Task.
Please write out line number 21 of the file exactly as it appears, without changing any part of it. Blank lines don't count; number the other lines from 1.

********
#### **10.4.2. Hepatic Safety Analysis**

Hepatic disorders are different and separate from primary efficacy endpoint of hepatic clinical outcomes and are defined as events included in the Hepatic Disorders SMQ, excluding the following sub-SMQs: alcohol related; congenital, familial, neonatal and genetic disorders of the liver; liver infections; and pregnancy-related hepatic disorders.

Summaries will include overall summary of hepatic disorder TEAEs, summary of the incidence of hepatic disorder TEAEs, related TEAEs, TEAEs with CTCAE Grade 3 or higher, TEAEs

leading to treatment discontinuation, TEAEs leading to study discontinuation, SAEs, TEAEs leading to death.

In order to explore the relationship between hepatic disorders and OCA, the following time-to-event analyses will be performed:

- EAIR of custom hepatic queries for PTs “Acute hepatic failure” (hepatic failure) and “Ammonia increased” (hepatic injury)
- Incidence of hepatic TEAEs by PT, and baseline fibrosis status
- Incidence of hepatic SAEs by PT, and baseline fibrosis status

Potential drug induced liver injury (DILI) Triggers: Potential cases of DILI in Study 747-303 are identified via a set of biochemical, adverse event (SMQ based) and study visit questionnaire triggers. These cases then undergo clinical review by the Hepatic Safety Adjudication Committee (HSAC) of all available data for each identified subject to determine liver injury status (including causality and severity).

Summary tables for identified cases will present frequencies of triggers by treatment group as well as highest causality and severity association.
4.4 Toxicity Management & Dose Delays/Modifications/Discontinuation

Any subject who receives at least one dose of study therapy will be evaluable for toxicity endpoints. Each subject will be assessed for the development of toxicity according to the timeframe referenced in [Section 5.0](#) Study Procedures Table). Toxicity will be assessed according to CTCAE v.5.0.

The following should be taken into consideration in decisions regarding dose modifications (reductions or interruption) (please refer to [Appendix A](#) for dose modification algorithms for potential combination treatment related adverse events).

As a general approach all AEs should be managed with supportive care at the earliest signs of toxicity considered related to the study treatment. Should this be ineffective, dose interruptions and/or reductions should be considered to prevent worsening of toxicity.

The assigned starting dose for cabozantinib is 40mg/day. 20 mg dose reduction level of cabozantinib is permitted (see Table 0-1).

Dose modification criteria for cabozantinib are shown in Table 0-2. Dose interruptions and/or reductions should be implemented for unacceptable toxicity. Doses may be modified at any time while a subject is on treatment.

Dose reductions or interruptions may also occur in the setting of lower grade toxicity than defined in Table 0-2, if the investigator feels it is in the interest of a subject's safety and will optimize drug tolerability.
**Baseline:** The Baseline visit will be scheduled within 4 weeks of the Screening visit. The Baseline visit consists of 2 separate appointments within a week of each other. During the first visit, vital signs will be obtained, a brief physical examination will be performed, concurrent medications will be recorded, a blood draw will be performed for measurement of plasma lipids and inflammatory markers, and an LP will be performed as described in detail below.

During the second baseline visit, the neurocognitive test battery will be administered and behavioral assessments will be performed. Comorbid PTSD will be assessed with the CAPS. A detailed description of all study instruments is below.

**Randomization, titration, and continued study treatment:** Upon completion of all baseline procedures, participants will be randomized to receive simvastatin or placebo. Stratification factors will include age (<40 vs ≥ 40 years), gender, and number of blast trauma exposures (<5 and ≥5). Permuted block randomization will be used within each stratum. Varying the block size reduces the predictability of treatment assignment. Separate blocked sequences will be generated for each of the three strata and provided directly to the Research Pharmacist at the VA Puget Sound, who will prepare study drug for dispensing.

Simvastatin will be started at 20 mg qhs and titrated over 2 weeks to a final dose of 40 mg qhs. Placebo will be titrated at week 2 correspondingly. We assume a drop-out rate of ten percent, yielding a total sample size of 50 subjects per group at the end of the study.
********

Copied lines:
Simvastatin will be started at 20 mg qhs and titrated over 2 weeks to a final dose of 40 mg qhs. Placebo will be titrated at week 2 correspondingly. We assume a drop-out rate of ten percent, yielding a total sample size of 50 subjects per group at the end of the study.